A University of Missouri researcher will spend more than a year looking into better ways to track cases of child neglect and abuse.
An estimated 1,700 children die of maltreatment annually in the U.S., but researchers including Associate Professor Paula Schnitzer think nearly that many more deaths should be attributed to abuse and neglect, and are not.
She wants to look for ways to identify cases of abuse that wouldn’t be evident on death certificates alone.
“What we think are missed primarily are deaths that are neglect related. Physical abuse is often easier to identify and determine … such as an inflicted injury to a child.”
The project will cross-reference data from the child death review efforts of 10 states in cases of children of age 5 and younger, with death certificate data maintained by the National Center for Health Statistics. By linking reports of abuse to death certificates for the children involved in those reports, a clearer picture could emerge of cases in which abuse or neglect contribute to death.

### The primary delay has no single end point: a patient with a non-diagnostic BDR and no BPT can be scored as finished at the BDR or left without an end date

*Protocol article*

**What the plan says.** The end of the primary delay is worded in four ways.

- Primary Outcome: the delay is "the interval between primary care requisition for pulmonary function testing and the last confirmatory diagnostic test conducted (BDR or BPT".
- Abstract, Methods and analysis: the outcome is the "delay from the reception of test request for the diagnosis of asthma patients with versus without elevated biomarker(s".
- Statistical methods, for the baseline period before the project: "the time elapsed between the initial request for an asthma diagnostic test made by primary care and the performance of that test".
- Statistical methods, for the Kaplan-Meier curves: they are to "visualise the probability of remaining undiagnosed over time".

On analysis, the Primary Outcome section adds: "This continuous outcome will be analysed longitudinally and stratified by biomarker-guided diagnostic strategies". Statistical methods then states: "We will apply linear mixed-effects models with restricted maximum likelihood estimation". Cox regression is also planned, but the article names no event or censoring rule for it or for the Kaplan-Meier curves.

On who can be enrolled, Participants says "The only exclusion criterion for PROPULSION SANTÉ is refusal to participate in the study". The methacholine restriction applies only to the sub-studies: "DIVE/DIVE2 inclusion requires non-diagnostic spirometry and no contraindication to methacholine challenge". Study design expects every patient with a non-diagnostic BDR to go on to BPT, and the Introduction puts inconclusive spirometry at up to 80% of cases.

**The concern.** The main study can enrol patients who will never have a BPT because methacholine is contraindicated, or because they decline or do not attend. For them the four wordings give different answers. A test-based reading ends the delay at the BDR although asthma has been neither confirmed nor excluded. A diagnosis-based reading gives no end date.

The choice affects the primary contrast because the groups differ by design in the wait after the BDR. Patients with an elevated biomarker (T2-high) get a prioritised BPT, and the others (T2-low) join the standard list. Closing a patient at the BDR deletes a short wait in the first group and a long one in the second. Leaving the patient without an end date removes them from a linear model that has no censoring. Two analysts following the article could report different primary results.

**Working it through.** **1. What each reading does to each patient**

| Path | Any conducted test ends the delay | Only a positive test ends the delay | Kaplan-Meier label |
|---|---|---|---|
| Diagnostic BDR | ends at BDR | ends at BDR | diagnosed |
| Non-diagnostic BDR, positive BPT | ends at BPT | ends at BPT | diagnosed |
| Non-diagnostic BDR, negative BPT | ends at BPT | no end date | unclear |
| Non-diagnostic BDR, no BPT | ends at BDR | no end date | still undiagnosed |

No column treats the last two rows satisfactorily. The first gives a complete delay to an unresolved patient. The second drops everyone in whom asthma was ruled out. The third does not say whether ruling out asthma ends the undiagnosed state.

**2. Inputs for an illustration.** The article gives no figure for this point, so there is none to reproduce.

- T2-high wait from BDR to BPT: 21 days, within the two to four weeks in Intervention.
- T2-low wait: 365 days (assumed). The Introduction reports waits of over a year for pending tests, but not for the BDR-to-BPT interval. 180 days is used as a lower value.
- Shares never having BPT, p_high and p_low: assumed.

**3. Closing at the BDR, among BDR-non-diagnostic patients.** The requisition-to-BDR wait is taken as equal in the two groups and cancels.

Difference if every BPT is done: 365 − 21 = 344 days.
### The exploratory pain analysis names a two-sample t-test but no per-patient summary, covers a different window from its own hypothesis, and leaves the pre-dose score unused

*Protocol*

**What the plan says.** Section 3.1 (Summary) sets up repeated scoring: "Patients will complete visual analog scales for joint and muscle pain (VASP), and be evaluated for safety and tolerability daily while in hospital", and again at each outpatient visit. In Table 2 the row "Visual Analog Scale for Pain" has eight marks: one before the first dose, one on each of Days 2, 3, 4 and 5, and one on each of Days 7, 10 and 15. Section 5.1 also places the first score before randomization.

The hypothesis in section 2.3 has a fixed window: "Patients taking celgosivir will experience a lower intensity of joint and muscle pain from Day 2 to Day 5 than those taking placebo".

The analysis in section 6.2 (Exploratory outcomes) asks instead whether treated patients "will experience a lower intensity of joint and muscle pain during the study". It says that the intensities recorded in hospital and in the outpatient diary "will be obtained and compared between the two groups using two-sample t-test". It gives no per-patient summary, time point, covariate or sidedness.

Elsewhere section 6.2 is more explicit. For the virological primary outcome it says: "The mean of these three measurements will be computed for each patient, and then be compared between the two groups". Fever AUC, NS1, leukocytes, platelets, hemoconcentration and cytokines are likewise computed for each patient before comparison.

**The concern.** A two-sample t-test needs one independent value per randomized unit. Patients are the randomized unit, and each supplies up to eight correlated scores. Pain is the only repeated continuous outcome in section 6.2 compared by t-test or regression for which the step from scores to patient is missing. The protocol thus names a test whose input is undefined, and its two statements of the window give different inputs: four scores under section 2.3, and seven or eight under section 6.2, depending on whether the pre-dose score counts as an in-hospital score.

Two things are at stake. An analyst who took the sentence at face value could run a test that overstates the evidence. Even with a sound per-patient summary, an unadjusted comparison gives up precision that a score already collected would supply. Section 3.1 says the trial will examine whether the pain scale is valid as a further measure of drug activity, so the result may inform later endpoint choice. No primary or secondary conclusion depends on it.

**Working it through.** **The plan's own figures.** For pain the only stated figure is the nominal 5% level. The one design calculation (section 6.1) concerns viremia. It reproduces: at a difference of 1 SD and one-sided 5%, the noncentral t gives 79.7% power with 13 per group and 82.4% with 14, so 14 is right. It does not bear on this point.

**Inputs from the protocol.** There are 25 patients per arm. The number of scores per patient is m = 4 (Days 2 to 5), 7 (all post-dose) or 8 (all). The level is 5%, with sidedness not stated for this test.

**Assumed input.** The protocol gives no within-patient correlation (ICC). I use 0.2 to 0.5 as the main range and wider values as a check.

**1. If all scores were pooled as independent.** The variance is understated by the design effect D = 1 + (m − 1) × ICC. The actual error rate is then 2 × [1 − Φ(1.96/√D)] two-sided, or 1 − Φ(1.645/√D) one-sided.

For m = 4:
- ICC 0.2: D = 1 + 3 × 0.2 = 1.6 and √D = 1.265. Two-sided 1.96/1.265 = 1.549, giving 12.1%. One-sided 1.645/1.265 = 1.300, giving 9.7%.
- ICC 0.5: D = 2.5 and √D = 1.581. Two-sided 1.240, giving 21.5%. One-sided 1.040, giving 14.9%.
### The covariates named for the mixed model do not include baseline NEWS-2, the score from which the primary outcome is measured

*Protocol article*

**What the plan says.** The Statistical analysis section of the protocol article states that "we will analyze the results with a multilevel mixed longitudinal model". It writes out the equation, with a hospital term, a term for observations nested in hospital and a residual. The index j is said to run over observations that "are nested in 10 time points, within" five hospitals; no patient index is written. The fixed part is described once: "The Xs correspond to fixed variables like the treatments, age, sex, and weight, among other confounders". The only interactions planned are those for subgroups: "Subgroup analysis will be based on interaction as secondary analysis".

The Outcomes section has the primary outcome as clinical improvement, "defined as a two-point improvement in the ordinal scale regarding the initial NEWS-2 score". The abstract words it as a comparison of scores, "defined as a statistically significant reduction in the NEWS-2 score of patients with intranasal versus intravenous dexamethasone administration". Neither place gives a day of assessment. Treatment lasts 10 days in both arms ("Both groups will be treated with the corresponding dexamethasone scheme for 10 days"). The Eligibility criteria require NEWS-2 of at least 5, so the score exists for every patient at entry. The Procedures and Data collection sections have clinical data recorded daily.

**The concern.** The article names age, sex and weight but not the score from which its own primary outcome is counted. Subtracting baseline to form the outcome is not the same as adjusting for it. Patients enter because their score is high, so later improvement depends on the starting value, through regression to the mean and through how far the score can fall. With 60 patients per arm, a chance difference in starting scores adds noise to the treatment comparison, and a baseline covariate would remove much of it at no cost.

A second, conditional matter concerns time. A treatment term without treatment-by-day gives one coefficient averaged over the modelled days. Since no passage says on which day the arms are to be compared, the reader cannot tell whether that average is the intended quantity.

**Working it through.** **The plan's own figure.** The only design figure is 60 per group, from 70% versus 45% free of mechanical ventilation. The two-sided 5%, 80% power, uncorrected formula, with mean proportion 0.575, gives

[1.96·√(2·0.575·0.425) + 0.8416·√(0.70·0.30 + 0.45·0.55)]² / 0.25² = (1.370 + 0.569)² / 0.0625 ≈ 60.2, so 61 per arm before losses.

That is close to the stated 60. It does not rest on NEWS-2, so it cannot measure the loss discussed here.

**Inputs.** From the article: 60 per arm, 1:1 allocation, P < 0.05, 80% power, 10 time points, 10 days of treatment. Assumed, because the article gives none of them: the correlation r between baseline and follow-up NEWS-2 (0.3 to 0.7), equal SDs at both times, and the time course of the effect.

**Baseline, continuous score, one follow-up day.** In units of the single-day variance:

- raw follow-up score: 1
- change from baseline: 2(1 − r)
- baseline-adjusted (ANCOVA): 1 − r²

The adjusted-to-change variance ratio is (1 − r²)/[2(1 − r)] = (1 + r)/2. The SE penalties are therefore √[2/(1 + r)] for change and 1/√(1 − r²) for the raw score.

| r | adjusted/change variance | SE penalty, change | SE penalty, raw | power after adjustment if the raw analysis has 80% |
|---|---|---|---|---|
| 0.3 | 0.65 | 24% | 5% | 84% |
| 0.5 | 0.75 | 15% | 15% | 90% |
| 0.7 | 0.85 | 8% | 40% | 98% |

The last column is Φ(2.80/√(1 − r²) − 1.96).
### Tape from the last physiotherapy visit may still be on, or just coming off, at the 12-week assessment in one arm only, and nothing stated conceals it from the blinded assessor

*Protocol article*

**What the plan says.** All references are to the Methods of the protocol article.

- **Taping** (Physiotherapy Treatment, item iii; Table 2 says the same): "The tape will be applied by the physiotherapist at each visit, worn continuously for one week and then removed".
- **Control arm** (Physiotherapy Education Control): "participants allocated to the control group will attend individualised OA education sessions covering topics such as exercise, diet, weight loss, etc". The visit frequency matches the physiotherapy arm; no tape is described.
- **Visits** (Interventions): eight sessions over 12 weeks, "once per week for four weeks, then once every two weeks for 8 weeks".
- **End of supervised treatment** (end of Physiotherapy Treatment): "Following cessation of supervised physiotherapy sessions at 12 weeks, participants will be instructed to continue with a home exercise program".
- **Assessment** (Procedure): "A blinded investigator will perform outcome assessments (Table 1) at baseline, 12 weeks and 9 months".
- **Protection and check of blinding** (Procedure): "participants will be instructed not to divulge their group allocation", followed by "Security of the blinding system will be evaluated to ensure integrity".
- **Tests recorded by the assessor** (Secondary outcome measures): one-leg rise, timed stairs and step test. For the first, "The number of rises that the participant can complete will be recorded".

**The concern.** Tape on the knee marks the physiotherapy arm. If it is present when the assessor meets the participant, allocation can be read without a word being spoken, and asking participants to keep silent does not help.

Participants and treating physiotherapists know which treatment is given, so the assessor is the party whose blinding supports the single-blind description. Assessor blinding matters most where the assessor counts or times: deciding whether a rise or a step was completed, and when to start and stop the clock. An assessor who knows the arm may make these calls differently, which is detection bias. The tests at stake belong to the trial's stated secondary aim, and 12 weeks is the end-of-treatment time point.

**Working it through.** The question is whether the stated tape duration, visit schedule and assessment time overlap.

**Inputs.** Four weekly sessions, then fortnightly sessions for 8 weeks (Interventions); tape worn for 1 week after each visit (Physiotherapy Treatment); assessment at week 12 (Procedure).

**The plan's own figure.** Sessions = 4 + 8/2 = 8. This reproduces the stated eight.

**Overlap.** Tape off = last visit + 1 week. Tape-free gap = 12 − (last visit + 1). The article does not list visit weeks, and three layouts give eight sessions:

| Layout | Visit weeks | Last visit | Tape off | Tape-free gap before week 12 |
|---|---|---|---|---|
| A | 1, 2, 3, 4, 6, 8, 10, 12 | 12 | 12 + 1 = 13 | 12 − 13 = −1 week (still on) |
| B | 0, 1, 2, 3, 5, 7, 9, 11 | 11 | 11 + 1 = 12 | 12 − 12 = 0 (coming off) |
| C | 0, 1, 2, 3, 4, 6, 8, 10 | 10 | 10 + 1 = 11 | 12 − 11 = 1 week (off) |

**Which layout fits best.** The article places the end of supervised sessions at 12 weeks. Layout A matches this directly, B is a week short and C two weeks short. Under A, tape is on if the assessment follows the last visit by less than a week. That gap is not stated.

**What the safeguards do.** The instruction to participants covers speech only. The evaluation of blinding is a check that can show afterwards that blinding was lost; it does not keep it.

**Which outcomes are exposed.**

Schnitzer says having a more accurate count could make a difference.
“The ability to monitor over time what that number is so that when you have prevention programs you can then see if in the big picture those deaths are going down.”
Schnitzer says her earlier research has shown that some cases defy easy definition.
“Drowning is a really classic example. A one- or two-year old toddler who … mom thinks dad’s watching Johnnie, dad thinks mom’s watching or dad goes to the store, the child wanders off into a cow pond and drowns. Is that neglect, or is that just a really horrible accident?”
Schnitzer says she hopes to use the results to develop a weighting system to be applied to child deaths and reveal a better picture of how many children die in the U.S. from abuse or neglect.
The project will run for 13 months.